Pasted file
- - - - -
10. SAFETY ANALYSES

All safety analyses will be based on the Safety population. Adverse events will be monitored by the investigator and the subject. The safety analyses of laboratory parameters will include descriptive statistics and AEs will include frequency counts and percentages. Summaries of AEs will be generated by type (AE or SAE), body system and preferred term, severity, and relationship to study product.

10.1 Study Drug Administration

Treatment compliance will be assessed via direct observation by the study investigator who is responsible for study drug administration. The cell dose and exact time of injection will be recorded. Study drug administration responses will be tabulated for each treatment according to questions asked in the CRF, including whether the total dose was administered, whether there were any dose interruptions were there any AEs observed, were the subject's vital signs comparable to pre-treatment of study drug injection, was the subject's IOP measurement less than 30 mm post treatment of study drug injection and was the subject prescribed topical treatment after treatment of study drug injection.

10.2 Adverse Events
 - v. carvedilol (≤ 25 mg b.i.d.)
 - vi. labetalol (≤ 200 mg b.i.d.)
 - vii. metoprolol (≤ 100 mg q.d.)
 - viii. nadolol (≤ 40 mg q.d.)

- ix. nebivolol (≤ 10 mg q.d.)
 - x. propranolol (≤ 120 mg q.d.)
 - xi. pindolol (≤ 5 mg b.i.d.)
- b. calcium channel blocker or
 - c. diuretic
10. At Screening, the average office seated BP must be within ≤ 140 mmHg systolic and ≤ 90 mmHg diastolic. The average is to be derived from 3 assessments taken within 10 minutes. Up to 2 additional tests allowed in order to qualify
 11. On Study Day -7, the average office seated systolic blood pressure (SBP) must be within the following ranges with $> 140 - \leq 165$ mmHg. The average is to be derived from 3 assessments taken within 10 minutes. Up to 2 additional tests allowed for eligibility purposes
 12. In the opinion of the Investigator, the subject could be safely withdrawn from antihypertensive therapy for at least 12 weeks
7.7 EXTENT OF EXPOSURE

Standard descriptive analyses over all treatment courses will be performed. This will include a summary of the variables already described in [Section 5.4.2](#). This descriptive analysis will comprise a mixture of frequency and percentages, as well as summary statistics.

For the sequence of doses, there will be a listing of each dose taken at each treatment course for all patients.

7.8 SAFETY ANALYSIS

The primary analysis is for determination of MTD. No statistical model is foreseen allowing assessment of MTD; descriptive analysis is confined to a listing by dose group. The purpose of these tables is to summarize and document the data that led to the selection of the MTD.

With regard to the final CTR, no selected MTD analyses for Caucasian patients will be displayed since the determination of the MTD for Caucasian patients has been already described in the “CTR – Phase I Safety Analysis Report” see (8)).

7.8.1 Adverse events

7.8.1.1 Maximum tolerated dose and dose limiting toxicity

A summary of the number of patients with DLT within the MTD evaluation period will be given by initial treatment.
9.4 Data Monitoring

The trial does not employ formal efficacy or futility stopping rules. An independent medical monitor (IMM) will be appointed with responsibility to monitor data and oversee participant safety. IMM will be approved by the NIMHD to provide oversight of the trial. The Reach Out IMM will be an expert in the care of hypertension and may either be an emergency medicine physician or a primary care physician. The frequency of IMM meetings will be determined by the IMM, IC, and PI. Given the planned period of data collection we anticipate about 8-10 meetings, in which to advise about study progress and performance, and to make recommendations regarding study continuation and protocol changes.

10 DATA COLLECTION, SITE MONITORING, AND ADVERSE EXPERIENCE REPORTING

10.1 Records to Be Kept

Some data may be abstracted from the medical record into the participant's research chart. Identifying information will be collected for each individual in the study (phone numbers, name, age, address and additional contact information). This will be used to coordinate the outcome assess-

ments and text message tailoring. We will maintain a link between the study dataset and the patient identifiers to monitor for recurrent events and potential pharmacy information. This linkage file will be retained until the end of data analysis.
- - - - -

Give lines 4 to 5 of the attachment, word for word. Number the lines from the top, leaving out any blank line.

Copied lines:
Treatment compliance will be assessed via direct observation by the study investigator who is responsible for study drug administration. The cell dose and exact time of injection will be recorded. Study drug administration responses will be tabulated for each treatment according to questions asked in the CRF, including whether the total dose was administered, whether there were any dose interruptions were there any AEs observed, were the subject's vital signs comparable to pre-treatment of study drug injection, was the subject's IOP measurement less than 30 mm post treatment of study drug injection and was the subject prescribed topical treatment after treatment of study drug injection.

10.2 Adverse Events